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Jun
17

Mid-Year Round-Up: Major Social Media Changes of 2020 So Far

by Taylor Davis on June 17, 2020
Black woman with natural hair and a yellow sweater lounging on a couch reading the Mid Year 2020 Social Media Platform Changes Round Up from BrandGlue

It’s been a doozy of a year, folks. We knew some interesting things would go down with it being an election year. But I must admit I did not expect COVID-19 and the Black Lives Matter movement to join the roiling conversations on social media!

Here’s a recap of what we have noticed in the major social media platforms as they try to improve in turbulent times – get ready for a lotta links!

Across All Platforms: Big Moves for Content Cleanliness

With the tumultuous news, and divisive opinions coming from them, we’ve seen further efforts to control poor content experiences like fake information, hateful speech, or graphic content. 

Twitter, for example, further updated their hateful conduct policies, with new rules around age, disease and disability. They also tested a new feature in which users who use “harmful” language will see a prompt suggesting that they self-edit before posting a reply. In May they started labeling Tweets with links to resources to learn facts about certain issues like COVID-19, and this month they started testing a new feature to prompt users to read articles before retweeting them.

In April, Instagram furthered work on a new filter that would allow users to limit their exposure to sensitive content. And in May Facebook announced its new Oversight Board members to guide content rules on the platform. They also utilized AI to remove misinformation and hate speech.

Key Facebook & Instagram Changes in 2020

This year, Facebook continued exploration into the unification of Facebook-owned social channels. Back in March, Facebook announced that it was testing a new option to cross-post FB Stories to Instagram (yet to be released). And this month they’ve taken steps forward in their plan to integrate its messaging apps (Messenger, IG DMs, WhatsApp) with Instagram testing out a new option that would enable you to view your Messenger messages in your Instagram Direct inbox.

For all my testing and data junkies out there, Facebook gave us quite the fix by launching a new ‘Experiments’ section to Ads Manager back in April. It opened up new ways to A/B test as well as perform holdout tests and brand surveys.

And lastly we’ve noticed a trend this year of the social media giant taking bigger strides in monetizing Instagram, like these to name a few:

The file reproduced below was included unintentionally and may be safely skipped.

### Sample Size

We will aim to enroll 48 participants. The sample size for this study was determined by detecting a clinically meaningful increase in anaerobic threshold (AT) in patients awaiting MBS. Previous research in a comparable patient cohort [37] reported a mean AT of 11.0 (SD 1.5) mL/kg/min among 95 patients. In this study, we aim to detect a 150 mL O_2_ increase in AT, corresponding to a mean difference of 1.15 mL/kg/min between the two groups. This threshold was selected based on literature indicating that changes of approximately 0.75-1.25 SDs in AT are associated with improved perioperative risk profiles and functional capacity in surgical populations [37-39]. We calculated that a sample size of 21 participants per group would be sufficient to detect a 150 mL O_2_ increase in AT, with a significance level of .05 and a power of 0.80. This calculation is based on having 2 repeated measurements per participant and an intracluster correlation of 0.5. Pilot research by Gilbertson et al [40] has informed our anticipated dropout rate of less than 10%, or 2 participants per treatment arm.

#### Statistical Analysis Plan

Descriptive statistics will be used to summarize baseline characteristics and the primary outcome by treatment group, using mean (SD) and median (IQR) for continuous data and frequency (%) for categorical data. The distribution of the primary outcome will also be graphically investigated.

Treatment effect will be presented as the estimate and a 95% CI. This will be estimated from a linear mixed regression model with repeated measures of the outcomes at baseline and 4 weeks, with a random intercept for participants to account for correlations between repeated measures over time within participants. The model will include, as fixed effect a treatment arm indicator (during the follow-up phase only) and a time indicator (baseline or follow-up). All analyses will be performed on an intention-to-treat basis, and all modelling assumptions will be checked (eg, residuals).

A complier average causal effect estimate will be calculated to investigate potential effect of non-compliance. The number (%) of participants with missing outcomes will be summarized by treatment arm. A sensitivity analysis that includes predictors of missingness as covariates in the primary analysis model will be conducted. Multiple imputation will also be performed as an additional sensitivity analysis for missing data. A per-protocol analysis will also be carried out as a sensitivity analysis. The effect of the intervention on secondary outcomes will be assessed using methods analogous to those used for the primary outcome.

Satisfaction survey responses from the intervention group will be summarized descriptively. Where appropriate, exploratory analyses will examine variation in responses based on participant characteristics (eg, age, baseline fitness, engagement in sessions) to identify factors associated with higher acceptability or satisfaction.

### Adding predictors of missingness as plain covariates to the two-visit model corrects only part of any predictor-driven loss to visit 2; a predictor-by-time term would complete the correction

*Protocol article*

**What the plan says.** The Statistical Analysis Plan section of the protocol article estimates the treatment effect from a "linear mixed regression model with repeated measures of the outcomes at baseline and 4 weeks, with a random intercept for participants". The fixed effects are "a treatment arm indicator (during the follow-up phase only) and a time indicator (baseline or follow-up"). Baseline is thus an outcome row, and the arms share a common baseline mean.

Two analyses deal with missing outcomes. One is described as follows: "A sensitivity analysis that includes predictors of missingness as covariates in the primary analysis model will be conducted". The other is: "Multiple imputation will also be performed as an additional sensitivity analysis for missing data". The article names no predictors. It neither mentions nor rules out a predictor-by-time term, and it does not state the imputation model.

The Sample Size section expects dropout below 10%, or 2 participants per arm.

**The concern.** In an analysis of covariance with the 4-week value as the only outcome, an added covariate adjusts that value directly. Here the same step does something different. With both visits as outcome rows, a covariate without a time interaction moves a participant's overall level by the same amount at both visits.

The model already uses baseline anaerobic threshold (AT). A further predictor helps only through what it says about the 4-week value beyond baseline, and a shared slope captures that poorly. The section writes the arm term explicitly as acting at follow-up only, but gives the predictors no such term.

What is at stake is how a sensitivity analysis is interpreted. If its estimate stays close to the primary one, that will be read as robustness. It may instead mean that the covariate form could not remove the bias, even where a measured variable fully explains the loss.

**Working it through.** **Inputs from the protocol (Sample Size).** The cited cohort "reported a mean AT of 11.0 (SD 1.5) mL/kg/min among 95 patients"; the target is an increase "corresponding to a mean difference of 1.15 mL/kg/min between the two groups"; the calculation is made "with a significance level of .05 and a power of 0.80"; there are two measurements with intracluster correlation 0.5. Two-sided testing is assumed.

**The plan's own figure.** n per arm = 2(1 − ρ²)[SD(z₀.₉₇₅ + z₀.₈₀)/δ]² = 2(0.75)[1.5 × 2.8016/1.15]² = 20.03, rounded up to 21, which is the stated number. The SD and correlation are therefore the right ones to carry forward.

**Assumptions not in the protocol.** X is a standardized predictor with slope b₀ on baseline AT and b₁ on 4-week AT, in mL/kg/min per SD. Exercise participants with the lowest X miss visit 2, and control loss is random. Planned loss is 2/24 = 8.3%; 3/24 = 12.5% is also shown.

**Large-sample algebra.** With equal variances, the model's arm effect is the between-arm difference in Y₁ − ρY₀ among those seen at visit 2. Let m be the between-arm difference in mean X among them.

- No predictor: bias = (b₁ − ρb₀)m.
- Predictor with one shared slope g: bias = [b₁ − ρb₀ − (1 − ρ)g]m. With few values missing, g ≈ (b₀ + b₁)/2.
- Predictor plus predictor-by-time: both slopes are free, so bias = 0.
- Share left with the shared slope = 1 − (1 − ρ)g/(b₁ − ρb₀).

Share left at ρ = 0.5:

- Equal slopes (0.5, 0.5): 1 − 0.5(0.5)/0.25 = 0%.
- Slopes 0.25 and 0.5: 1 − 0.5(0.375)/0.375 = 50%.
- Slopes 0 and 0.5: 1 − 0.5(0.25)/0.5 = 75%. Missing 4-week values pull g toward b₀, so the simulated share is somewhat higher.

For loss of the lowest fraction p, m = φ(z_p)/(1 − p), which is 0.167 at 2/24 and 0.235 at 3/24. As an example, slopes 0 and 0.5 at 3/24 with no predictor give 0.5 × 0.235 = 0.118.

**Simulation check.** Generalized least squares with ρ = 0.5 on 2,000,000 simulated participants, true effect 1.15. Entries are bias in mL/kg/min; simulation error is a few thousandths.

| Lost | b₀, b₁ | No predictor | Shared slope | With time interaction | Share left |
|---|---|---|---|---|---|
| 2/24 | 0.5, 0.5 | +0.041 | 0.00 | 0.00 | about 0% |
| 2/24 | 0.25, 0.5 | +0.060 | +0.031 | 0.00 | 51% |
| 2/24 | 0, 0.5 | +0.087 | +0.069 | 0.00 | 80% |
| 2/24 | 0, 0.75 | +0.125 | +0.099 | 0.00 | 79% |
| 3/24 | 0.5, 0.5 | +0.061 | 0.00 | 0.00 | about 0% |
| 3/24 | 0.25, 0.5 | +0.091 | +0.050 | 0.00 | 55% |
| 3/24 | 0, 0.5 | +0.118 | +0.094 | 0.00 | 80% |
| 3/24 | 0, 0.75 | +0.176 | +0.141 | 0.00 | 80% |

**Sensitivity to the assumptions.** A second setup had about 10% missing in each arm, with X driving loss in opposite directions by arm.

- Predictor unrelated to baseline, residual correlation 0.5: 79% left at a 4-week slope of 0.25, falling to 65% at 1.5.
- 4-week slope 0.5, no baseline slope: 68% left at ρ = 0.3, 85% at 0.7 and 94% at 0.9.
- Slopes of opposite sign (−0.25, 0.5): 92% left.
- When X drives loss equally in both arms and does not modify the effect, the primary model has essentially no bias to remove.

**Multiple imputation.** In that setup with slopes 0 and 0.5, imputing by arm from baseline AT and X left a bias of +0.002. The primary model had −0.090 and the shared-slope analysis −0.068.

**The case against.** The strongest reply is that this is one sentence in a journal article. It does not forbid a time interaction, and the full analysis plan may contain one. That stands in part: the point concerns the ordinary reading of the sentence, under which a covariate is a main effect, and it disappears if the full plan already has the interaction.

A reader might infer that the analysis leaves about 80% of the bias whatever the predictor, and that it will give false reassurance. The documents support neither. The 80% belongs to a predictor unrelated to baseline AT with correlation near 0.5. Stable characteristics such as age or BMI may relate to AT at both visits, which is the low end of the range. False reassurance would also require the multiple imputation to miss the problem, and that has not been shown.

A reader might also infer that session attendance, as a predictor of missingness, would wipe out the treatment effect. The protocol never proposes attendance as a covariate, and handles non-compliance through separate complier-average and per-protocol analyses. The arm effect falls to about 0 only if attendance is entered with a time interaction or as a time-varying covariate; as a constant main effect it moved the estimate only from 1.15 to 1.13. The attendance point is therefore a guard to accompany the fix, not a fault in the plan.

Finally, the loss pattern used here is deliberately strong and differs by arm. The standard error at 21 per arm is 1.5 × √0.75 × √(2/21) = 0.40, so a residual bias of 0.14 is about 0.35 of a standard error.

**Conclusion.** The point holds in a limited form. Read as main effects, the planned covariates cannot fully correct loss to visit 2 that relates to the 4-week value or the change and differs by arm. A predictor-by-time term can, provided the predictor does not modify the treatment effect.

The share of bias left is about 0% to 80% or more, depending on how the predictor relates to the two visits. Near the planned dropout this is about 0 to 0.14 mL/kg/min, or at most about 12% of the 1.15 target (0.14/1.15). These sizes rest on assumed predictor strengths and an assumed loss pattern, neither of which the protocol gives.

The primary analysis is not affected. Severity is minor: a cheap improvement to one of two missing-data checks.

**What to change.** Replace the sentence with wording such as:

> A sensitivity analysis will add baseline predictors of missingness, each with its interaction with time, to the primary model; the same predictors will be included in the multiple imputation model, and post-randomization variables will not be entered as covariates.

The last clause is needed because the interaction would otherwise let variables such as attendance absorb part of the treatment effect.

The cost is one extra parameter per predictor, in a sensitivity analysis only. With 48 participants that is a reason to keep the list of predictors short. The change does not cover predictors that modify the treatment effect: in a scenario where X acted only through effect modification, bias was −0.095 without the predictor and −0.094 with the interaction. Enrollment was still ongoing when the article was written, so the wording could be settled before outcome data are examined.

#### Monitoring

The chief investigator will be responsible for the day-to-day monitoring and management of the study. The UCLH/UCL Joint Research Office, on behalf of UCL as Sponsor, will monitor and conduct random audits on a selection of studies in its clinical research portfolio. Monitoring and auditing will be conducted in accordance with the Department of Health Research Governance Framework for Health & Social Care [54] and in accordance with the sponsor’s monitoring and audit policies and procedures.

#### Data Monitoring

Key LinkedIn Changes in 2020

LinkedIn has had an interesting year of feature rollouts as well. In March they launched ‘Conversation Ads‘ to help brands capitalize on the rise of messaging. Essentially, it allows advertisers to insert CTA’s into LinkedIn messaging ads (formerly known as Sponsored InMails).

We’re excited to see B2C brands testing out more of the possibilities in LinkedIn. This case study report, published in April, gives examples of B2C brands pushing out Facebook/Instagram-like content on LinkedIn (and seeing some great engagement and results!)

This year we saw LinkedIn continue to chase Facebook features with the launch of LinkedIn Events, made available to all company pages in April. The platform then added the ability to use LinkedIn Live videos in Events in May.

And lastly, though perhaps the one I’m geeking out about the most, LinkedIn expanded Company targeting, offering two new categories: Company Category and Company Growth Rate. We’ve been excited to use this particularly in our B2B LinkedIn campaigns recently. Always love more robust audience targeting! 

Key Twitter Changes in 2020

As mentioned above, Twitter seems to have spent most of its platform optimization efforts on content monitoring initiatives. In addition to those improvements, I would state two other notable updates for the platform:

  • Rather than dumping you into the Twitterverse of your broad interests, Twitter updated the Explore tab, making it more location-specific.
  • In May, Twitter announced it’s introducing a new layout for @replies that uses lines and indentations to make it easier to understand who you’re replying to and how the conversation is flowing.

In the ever-changing world of social media, you really can’t look away for a minute without missing something! Stay tuned and we’ll continue to keep an eye out for those crucial platform updates. If all of the above info makes you wonder if you need a team of experts dedicated to handling the social strategy and outlets for your brand, let us know — we’d be honored to have the opportunity to chat further with you!

What 2020 social media change have you loved (or hated)? Tweet us @glue, drop us a line on LinkedIn, or hit us up on Facebook with your thoughts!

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